Thomas Jefferson Papers

From Thomas Jefferson to Thomas Johnson, 8 March 1792

To Thomas Johnson

Philadelphia Mar. 8. 1792.

Dear Sir

I received your favor of Feb. 29. the day after I had written a public letter to the Commissioners, which touched on some of the subjects of yours. I may say in this private letter what could not be so well said in a public one, that there never was a moment’s doubt about parting with Major Lenfant rather than with a single commissioner.—I must correct an error in my public letter. I said there that the engraving would be done in three or four weeks: this idea had been given, but on further enquiry I find we cannot have it these two months.—You formerly hinted the expediency of bringing the navigable canal from the little falls down to Washington. The President thinks the practicability of this should be properly examined into, as it would undoubtedly be useful.

In my public letter, I sent you the outlines of a proposed loan. I now inclose you a calculation, somewhat on the plan of yours. I think there is no doubt but that the lots will sell better after the employment of the money than before it. Consequently that it is better to raise money by a loan, and to sell for repayment after that money shall have been employed to raise the value of what is to be sold:—the mortgage on this plan is put on the best footing possible. No doubt it will be well to be making sales for repayment as fast as they may be advantageously made, even before the lapse of the eight years.—We have questioned Mr. Ellicot very particularly whether the plan now in hand is exact. He says the original one mixed conjecture with fact: but that the conjectural parts are since ascertained by exact survey, and that this plan is corrected from the survey, and may be relied on to the utmost minuteness. We see in fact that some whole squares of lots in the original plan are occupied by the channel of the creek in the corrected one.—I fear your other apprehension is better founded; to wit, that the avenues are made to converge to the ends of a building of supposed extent, that the building may very probably be of less extent, and consequently not reach the points of view created for it’s use. I believe the only remedy is acquiescence for the present, and hope for the future that our building may extend with the fortunes of our government.—The angular buildings at the commencement of the avenues, may probably be offensive to the eye, if not well managed. I have seen this deformity obviated by terminating the house at that end with a bow-window, with a semi-circular portico, and with other fancies.—Should not rows of trees in the avenues and streets be an object of early attention?—Majr. Lenfant had no plans prepared for the Capitol or government house. He said he had them in his head. I do not believe he will produce them for concurrence.—On speaking with the President on Mr. Stewart of Baltimore’s idea, of facing the buildings with stone of different colours, he seemed rather to question whether from the water-table, perhaps from the ground upwards, brick facings with stone ornaments would not have a better effect, but he does not decide this. The remains of antiquity in Europe prove brick more durable than stone. The Roman brick appears in these remains to have been 22. inches long, 11 I. wide and 2 I. or 2½ I. thick. The grain is as fine as that of our best earthen ware.—Before I conclude, I will mention that in bringing the canal from the little falls into the city, it is worth while to consider whether it should not be delivered into the canal of the Tyber, to ensure the due cleansing of that by it’s current.—I am with great & sincere esteem Dear Sir Your friend & servt.,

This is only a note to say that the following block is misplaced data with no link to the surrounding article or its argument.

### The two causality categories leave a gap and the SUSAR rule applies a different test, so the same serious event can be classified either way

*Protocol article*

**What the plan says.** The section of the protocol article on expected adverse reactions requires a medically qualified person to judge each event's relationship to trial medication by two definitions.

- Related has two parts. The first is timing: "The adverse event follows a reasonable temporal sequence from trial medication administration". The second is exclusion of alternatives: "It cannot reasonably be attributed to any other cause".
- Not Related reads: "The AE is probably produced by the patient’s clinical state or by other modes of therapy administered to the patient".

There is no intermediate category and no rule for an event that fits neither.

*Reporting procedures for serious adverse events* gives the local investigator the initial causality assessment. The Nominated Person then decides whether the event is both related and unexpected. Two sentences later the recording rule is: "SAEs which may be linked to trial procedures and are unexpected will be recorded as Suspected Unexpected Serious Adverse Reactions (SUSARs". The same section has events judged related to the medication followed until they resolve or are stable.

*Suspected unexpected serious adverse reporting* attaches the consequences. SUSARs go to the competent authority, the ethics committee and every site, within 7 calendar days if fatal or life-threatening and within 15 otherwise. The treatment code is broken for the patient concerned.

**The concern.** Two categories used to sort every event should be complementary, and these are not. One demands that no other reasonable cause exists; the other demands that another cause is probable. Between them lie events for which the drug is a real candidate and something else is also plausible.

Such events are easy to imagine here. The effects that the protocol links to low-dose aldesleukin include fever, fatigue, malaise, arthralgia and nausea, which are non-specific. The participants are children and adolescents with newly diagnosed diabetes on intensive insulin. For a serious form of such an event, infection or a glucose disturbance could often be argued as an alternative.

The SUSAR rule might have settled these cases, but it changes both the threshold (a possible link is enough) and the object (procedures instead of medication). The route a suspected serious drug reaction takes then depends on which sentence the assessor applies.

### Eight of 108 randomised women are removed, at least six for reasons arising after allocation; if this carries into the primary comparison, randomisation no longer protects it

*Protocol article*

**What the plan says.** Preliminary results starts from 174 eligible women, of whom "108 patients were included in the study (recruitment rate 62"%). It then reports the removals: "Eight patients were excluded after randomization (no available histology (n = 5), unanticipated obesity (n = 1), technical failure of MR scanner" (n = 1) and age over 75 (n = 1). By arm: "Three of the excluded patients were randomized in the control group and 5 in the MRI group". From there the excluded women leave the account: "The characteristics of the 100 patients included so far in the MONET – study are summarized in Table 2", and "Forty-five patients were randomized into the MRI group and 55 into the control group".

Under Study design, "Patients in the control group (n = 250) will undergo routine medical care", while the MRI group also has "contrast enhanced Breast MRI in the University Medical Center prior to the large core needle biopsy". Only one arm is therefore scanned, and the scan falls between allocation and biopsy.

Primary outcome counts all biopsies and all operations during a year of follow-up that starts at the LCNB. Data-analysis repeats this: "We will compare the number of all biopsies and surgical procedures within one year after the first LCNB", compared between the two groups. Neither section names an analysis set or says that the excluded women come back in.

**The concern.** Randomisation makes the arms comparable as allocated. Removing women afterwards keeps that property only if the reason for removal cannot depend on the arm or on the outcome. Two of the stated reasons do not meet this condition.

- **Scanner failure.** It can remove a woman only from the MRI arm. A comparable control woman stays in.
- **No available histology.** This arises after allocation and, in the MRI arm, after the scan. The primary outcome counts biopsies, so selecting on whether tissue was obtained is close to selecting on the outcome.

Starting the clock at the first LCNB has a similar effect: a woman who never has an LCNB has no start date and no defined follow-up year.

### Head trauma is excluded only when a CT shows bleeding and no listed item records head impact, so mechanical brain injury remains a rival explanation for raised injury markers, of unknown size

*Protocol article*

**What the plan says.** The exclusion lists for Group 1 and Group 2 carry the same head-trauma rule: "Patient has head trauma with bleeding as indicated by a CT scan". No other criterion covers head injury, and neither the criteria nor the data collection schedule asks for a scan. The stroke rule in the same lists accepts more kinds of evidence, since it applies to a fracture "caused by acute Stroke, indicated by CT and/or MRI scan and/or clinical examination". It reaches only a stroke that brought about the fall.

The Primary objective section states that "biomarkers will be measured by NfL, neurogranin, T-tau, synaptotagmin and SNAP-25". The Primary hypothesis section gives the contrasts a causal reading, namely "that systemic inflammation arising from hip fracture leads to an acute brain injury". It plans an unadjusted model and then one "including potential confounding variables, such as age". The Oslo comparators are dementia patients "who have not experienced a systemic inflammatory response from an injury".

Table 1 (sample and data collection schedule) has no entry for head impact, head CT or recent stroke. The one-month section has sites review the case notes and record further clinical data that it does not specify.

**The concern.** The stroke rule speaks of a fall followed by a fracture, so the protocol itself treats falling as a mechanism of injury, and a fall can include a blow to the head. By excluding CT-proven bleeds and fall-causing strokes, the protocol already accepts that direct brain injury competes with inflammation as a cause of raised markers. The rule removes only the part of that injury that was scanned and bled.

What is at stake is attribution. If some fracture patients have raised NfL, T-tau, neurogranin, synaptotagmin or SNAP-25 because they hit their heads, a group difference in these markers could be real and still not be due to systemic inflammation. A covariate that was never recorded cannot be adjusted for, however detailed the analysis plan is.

Th: Jefferson

P.S. You seem to suppose the Commissioners liable in their private fortunes on the plan of the loan you had seen. Ours is certainly clear of that, in it’s plan. Nothing could make the commissioners liable but fraud, or such gross negligence as is as impossible as fraud; and then I presume it could only be each for his own individual act.

PrC (DLC). The plan now in hand was the “small draft,” usually designated the L’Enfant plan of 1791 (Editorial Note on fixing the seat of government, Vol. 20: 57).

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